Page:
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Monday, February 8, 2021
From Whirlpool’s decadelong support of FIRST Robotics to Muskegon Community College’s unique Makerspace Michigan’s private sector and academic leaders are investing in programs and partnerships to fill a STEAM pipeline for decades to come.
STEAM education and training is the crux of advancing innovation and maintaining a lead in the global economy – and colleges and companies in Michigan are pooling their resources to upskill today’s workers and cultivate talent for years down the line.
STEAM jobs are becoming an increasingly in-demand segment of the workforce every day and are expected to grow exponentially over the next few years as a cornerstone of Michigan’s economy. To meet immediate workforce needs, academic institutions are embracing innovative approaches to support their students and community members alike. Colleges and universities around the state are developing innovative Makerspaces where the community can gather and foster creativity and idea sharing, with the Monroe County Community College and Ferris State University Makerspaces supporting COVID-19 relief efforts in 2020.
Throughout the state, this creative approach to encouraging innovation is spreading, with more than 20 Michigan universities and colleges hosting and creating Makerspaces, providing dedicated spaces to help entrepreneurs invent and make their ideas a reality. This includes the Lakeshore Fab Lab through Muskegon Community College which houses more than a half-million dollars’ worth of equipment in a space where inventors can invent, businesses can prototype, and children can learn and gain hands on experience with STEM-based projects.
Michigan colleges and companies are also increasing awareness among youth of STEAM and its career opportunities. In the U.P. the Tomorrow’s Talent Series is a collaborative effort among Michigan Works!, Michigan Tech, the MiSTEM Network, Gogebic Community College, Bay College, and Career and Technical Education to inform young residents of the many opportunities available to them in the Upper Peninsula. The series brings together local organizations and community colleges to facilitate the series with virtual job shadowing videos that show you what key careers are really like. It provides a behind-the-scenes look at some of the most in-demand jobs in fields like manufacturing, business, health sciences and more, while highlighting individual employers across the U.P. with a live Q&A from industry leaders.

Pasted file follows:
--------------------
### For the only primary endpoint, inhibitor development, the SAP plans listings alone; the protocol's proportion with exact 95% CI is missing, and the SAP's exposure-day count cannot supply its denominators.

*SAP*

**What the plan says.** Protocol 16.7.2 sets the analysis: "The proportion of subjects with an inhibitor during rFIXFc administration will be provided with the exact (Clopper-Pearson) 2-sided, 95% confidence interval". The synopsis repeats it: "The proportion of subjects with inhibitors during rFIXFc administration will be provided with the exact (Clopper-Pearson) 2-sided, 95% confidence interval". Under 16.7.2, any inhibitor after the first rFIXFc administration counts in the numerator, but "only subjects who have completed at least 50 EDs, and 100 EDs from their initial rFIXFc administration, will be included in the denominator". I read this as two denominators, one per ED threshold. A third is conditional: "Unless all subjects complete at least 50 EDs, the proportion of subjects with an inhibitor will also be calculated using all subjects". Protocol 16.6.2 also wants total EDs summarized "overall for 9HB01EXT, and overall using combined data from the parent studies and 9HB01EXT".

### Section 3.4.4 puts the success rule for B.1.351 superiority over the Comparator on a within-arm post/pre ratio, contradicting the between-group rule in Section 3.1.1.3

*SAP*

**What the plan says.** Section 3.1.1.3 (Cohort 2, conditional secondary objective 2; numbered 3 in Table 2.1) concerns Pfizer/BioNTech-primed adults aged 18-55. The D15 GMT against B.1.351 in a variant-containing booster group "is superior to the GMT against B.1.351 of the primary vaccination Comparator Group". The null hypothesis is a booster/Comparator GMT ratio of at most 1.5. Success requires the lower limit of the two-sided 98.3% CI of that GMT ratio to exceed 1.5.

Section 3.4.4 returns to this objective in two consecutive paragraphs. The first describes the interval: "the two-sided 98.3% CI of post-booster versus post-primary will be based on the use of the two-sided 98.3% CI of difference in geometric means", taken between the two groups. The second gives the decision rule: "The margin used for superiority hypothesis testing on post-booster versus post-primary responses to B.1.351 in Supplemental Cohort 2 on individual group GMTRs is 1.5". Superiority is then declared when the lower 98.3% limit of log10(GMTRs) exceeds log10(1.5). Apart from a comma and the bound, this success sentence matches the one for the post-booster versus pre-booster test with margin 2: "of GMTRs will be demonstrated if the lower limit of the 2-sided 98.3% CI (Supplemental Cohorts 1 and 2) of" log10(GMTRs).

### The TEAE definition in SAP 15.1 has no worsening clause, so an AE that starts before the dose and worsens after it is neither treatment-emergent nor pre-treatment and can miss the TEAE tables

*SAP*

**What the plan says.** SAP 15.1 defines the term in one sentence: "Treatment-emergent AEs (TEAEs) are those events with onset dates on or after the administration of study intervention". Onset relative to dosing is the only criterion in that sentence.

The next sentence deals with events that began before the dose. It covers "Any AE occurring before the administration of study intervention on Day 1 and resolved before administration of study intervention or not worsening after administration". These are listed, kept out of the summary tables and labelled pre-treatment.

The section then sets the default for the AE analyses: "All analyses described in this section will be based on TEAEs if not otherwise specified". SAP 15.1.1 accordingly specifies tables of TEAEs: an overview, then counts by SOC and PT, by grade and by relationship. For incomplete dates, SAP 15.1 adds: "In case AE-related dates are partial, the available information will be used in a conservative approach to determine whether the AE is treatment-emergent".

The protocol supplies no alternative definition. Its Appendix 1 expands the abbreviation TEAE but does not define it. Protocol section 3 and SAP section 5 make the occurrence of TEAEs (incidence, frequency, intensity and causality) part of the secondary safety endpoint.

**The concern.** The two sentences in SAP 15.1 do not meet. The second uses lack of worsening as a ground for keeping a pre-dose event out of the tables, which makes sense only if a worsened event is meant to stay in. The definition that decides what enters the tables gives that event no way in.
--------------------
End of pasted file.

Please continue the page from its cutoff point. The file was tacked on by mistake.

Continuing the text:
Meanwhile, companies across a variety of industries are also working to support a pipeline of STEAM talent from younger generations, with the Ford STEAM Experience inspiring the next generation of inventors and mobility makers with a range programs and activities and Whirlpool engaging students in Southwest Michigan through its decadelong support of FIRST robotics.
Advancing STEAM is inextricably linked to Michigan’s commitment to building a more equitable economy, starting at the youngest years when both real and perceived access to certain career paths is formed. Ypsilanti STEMM Middle College, which educates a 70% underserved student body, implemented STEM-centric education and saw a jump in daily attendance from 84% to 92% and graduation from 69% to 97%.
Likewise, Qualcomm and the University of Michigan have partnered on The Qualcomm® Thinkabit Lab™ to provide youth in the Detroit and Southeast Michigan area with a unique, hands-on experience in science, technology, engineering and math (STEM) raising awareness of careers they may not know exist.
The state of Michigan continues to seek innovative ways to enhance STEAM education and training throughout the state. Through the Department of Labor and Economic Opportunity’s MiSTEM Network, Michigan is also bringing together education, business and community partners across the state to create meaningful pathways for all students to consider and pursue STEAM careers. The initiative offers opportunities around the state, including the MiSTEM Advisory Council Grants to support opportunities for increased student engagement and achievement through K-12 STEM programs, as well as new programs to help upskill the workforce around STEM-based careers.
Through the Michigan Economic Development Corporation’s Jobs Ready Michigan program, companies can also receive grants to help address the costs associated with recruiting and training individuals for occupations that are high-wage, high-skill or high-demand, including STEAM positions.
Interested in learning more? Go to michiganbusiness.org/why-Michigan to find more state resources.
To contact a business development specialist, click here or call 1.888.522.0103.